This faithfulness to the real events and personalities impressed the film’s cast and crew. Emma Watson, in the lead role of Lena, notes, "The fact that it’s this outstandingly dynamic thriller with true historical material is what makes this film so appealing."
Gallenberger wrote the male leading role with Daniel Brühl on his mind: "Brühl brings the right mix of sensitivity, openness and masculinity.” The two men worked together on John Rabe and have been close friends for many years. "When we presented our project at the Cannes Film Festival in 2014, potential financial supporters were so excited by the script, that we were able to start shooting in just four months," producer Herrmann continues.
The Colonia team wanted a strong female hero and Emma Watson’s interest in the part was a dream come true. "I was looking for an actress with a bright aura and a luminous presence. This is just what Emma Watson is," Gallenberger said. "I think the main reason, why Emma joined our team is her interest in politics. She was committed to learning about Colonia Dignidad from the beginning. Plus, it was important to her to play a woman who takes matters into her own hands and does not fear any challenges. Her character risks everything to achieve what is important. In her off-screen life, Emma is the same.” Gallenberger said. Emma Watson described her view: "The interesting dynamic is that we are all familiar with the conventional narrative, in which the woman plays the damsel in distress and the man plays the knight-in-shining-armour who comes to rescue her. In Colonia, the switch is that actually it’s Lena who goes and rescues her man, and I thought that was really, really beautiful actually - and something we don’t see often in films."
"When Emma and Daniel met in London, we felt within seconds that the chemistry was right and we had found our couple,” Benjamin Herrmann summarises.
Finding the perfect actor for the third leading role, Paul Schäfer, proved to be much harder. "Many actors were actually hesitant to play this role," Herrmann said. Swedish actor Michael Nyqvist, who became a household name thanks to his starring role in the Millennium trilogy, was an early favourite, but he was committed to other projects. "But having him was so critical to the film’s dynamic that we re-scheduled his shooting days to enable him to play the part. Having him was a gift for us!" Herrmann said. "His first day in front of the camera was at the beginning of our third week of shooting," Gallenberger said. "It wasn't easy to start filming without ever having seen the antagonist, but when Michael Nyqvist appeared on the set, everything was clear immediately. His incredible physical presence was made more ominous by our great makeup artist Waldemar Pokromski, who transformed him into a Paul Schäfer lookalike, it was fascinating. Michael was not afraid to play a character that is oppressive and repulsive. We were all impressed by his performance."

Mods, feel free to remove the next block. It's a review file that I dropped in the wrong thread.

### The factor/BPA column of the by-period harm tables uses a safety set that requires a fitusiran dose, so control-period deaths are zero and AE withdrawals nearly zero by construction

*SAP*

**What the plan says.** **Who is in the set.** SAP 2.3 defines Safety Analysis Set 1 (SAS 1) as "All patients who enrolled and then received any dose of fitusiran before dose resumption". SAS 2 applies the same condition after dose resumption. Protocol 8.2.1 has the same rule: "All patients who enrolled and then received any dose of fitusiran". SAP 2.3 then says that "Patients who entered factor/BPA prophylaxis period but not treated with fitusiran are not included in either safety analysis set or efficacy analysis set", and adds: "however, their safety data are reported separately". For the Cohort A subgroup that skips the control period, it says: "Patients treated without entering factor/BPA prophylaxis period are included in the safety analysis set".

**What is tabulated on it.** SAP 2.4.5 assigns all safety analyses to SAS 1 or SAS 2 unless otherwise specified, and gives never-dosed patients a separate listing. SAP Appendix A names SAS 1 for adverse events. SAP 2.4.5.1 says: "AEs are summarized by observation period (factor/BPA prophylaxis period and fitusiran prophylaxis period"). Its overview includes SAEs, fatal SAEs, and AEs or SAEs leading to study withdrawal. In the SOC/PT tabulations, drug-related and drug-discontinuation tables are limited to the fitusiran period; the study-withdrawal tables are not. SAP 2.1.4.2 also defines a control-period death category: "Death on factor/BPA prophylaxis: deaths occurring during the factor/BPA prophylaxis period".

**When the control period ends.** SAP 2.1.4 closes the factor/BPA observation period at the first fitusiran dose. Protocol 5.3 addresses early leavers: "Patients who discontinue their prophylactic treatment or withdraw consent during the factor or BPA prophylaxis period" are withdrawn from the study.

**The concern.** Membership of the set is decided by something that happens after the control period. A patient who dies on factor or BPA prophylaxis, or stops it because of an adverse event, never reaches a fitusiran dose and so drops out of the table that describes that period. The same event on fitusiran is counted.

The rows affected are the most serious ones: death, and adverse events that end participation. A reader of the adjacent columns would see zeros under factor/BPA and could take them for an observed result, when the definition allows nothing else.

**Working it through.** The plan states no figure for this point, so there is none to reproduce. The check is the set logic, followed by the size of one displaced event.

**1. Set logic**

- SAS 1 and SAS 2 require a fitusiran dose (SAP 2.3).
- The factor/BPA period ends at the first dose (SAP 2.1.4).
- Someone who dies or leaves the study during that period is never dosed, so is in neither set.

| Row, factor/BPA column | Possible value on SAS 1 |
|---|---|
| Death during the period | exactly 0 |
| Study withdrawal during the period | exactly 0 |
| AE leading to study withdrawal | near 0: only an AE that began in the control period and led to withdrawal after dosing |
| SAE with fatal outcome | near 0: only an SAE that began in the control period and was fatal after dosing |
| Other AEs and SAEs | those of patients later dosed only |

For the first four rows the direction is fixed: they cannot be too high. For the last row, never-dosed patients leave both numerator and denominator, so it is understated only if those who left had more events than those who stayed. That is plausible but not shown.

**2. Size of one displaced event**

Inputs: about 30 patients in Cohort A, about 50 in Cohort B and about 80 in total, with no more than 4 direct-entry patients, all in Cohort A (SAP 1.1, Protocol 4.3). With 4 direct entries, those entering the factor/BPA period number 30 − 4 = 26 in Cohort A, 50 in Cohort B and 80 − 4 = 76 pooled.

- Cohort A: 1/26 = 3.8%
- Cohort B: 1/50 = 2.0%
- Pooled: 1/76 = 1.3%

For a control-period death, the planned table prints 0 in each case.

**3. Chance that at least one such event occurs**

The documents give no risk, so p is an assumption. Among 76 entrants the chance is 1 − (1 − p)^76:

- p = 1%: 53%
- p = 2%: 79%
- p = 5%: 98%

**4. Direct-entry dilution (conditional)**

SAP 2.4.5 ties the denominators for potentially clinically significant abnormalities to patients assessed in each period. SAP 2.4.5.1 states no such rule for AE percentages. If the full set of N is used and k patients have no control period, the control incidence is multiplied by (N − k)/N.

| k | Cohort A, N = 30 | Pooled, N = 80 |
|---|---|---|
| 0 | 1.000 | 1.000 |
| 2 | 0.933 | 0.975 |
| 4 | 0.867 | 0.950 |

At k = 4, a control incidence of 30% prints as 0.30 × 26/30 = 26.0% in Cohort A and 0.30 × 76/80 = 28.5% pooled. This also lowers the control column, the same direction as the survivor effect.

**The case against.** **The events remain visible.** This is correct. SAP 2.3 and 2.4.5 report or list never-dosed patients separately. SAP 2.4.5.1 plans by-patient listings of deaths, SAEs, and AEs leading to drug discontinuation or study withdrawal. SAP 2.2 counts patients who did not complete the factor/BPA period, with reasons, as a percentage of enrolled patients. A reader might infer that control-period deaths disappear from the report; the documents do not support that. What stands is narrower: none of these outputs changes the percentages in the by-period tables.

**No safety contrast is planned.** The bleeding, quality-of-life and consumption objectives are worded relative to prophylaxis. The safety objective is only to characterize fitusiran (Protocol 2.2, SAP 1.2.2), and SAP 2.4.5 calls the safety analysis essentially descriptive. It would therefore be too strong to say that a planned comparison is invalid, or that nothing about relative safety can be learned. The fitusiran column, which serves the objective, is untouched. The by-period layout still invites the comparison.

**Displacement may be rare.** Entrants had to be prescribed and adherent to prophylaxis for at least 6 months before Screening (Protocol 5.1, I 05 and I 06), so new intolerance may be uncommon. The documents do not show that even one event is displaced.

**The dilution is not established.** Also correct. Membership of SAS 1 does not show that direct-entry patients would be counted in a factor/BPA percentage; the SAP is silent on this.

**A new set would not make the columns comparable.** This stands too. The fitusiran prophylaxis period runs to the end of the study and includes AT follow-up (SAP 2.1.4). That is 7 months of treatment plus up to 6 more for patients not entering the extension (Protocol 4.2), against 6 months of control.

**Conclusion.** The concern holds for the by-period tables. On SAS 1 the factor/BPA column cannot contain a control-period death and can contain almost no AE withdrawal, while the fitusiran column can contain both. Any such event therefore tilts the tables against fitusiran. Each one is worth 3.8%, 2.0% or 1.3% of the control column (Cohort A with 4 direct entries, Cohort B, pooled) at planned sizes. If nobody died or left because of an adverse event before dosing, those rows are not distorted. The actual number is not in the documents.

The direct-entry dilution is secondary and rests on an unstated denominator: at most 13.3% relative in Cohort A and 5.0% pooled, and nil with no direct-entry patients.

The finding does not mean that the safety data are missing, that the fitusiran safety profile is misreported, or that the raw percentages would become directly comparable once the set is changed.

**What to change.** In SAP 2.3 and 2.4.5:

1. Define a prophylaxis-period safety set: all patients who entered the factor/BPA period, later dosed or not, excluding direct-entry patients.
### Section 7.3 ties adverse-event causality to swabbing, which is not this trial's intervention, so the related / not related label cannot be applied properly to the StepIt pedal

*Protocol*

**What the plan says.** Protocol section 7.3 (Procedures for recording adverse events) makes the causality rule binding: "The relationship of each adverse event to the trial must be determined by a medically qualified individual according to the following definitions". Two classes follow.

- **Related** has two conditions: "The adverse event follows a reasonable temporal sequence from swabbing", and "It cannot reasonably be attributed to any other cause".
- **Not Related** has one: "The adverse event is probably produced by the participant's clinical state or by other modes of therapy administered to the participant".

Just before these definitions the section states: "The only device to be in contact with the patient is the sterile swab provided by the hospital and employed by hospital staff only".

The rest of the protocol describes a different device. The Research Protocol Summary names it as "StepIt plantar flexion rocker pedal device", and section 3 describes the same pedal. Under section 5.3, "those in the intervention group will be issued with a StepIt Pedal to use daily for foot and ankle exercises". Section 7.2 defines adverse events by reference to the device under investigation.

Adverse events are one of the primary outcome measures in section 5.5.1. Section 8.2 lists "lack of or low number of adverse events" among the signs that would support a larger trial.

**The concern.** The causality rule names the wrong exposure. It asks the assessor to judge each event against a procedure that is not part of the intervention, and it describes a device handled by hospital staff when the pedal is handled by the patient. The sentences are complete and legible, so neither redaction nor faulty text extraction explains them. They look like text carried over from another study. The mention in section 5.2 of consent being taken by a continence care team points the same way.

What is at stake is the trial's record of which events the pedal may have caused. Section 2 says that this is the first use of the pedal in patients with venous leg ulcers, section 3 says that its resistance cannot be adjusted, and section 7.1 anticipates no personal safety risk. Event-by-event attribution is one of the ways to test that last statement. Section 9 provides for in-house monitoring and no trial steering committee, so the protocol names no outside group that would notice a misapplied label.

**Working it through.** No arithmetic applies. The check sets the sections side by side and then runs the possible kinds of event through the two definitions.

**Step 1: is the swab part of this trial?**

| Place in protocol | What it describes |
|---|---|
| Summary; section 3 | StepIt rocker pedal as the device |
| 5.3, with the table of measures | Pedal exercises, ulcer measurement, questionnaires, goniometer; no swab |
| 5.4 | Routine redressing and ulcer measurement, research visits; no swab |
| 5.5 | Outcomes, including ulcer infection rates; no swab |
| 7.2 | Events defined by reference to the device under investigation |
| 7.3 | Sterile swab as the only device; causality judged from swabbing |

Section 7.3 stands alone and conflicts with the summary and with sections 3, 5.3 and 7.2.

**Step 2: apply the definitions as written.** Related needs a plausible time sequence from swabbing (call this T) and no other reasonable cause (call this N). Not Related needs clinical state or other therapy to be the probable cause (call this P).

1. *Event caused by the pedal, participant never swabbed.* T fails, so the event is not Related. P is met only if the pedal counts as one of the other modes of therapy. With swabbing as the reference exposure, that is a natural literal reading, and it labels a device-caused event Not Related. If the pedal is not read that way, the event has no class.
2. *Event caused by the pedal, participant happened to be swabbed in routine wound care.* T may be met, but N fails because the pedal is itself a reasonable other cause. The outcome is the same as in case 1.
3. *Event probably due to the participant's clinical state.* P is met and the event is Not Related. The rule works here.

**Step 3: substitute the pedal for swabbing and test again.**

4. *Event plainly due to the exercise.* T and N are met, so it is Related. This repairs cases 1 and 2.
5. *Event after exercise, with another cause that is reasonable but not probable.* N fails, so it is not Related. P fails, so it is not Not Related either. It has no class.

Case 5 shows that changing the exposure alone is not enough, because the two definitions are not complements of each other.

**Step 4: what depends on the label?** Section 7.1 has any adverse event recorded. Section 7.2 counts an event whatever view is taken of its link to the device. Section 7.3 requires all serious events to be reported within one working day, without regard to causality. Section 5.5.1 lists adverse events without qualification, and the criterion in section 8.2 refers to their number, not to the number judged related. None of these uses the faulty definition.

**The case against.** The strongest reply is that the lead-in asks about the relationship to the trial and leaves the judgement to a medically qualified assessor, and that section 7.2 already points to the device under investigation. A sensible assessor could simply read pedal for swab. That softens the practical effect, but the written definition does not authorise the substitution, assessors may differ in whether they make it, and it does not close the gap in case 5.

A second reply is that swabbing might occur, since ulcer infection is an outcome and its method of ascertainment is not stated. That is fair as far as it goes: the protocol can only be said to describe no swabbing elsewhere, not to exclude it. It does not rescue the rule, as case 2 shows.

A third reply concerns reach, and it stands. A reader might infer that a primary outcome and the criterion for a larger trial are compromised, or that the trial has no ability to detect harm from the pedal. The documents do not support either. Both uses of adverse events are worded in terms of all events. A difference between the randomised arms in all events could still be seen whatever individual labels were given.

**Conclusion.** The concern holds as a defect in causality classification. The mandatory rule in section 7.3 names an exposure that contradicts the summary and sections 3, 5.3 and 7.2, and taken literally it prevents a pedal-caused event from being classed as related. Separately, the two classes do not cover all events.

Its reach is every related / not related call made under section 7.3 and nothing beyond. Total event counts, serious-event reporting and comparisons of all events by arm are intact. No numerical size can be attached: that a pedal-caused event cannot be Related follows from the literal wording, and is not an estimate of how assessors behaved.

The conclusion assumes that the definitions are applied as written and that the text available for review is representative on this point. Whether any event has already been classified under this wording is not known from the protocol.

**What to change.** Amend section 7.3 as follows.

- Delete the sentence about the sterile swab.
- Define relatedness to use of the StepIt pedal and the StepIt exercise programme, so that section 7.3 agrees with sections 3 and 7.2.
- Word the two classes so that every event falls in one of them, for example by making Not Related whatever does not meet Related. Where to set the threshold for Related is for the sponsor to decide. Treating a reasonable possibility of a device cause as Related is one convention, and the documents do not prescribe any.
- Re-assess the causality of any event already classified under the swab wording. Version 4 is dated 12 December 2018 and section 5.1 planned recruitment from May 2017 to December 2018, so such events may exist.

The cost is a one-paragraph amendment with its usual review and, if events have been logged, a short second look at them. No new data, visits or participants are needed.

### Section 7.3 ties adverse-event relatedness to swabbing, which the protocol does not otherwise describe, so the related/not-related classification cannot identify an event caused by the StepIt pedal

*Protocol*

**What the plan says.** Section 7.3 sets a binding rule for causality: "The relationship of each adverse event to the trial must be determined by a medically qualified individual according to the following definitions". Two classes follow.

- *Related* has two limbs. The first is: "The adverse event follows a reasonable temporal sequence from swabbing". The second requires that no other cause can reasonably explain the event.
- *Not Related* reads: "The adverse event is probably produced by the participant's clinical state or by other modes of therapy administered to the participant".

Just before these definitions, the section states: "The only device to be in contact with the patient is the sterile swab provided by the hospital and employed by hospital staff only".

Indeed, Colonia presents Paul Schäfer as a horrifying man but one who believes in what he’s doing. "You have to look into your own abyss in order to perform the character of a villain," Nyqvist adds.
The rest of the cast came from four countries and two continents: Richenda Carey as Colonia Dignidad's supervisor Gisela, Vicky Krieps and Jeanne Werner as female "Colonos," August Zirner as the German ambassador to Chile, Martin Wuttke as head of the Amnesty International office in Santiago de Chile, César Bordón as the feared DINA chief Contreras, and Nicolás Barsoff as the leader of a resistance group.